There is a huge difference between what healthcare practitioners think is required to schedule an appointment and what actually happens. Take for example, a mother who thinks her child needs to see the doctor. Viewed from the perspective of the pediatrician’s office, I don’t think PCPs believe calling the doctor requires any more work than say calling your mother.
We could extrapolate the example to include how this process may look from the perspective of a single mom with one or more other children that she has to get to school, but that would make my head explode.
PCPs may be surprised to learn that by the time all is said and done, a dozen or so steps are required, and those steps can take the better part of a day for the parent to complete.
Suppose school starts at 7:45. If your child may be sick, you wait at home until the pediatrician’s office opens at 8; and then you begin to dial. You and dozens of other mothers are all dialing at the same time because you are trying to grab one of the handfuls of open appointments. If the pediatrician’s office is like the one we use, you continue to hit the speed dial until you no longer receive a busy signal. The appointment lottery.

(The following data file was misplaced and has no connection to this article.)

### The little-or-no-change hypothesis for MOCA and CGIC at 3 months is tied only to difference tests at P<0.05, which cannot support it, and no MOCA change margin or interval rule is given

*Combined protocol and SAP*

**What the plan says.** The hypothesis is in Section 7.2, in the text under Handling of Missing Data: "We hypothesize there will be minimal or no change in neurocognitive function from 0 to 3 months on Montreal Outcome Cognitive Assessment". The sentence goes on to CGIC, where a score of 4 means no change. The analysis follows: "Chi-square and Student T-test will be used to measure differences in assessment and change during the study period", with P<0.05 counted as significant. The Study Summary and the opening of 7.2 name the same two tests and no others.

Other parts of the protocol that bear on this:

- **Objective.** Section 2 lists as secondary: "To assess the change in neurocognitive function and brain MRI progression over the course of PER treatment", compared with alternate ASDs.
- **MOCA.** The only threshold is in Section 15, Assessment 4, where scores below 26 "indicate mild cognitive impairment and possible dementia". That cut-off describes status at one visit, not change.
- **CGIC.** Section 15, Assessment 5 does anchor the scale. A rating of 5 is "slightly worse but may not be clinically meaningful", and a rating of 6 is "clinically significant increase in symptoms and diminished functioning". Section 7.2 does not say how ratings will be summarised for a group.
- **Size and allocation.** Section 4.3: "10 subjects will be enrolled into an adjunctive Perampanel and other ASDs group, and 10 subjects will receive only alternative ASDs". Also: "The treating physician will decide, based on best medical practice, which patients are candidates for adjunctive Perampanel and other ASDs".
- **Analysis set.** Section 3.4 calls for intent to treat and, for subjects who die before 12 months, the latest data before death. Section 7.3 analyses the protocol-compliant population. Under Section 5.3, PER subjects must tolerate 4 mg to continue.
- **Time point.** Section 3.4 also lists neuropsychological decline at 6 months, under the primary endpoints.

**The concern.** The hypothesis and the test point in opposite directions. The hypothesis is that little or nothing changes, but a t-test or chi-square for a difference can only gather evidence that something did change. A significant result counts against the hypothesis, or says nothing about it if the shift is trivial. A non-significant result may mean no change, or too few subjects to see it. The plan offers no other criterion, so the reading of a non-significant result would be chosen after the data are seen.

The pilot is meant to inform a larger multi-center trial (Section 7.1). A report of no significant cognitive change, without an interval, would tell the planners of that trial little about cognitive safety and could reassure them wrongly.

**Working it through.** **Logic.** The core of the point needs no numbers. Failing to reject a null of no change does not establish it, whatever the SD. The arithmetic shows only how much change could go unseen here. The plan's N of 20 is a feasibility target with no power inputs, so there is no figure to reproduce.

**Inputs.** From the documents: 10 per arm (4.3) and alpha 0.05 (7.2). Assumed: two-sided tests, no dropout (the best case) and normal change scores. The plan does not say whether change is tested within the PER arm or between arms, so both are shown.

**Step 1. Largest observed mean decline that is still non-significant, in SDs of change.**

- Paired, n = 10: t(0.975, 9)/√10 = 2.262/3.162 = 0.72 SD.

If you are fortunate enough to win the appointment lottery, you then dress your child and take him or her to school. Don’t forget to write the note explain why the child is late. Then the mom heads to work; she also will be late, but she probably doesn’t need a note. A few hours later she leaves work to pick up the child from school to go to the doctor. After the exam, the mom drops off the prescription at the pharmacy, drops off the child at home (assuming there is someone at home to watch the child. If nobody is at home, the mom misses work for the rest of the day.) Mom returns to work, and at the end of the day she returns to the pharmacy to pick up the prescription.
I mapped out the process based on what we had to go through last week to schedule an appointment for our son. This is what it looks like.
It may surprise you to learn, however that there is a simpler solution. A solution that requires exactly one step instead of twelve.
The mom turns to her child and says, “Let’s go to CVS and get doughnuts, and while we are there, we will see what the nice lady at the Minute Clinic thinks is going on with your ear.
The only easy button is the Minute Clinic. If you want to compete, you need to redesign this basic process, and you need to include what your customers go through when you do it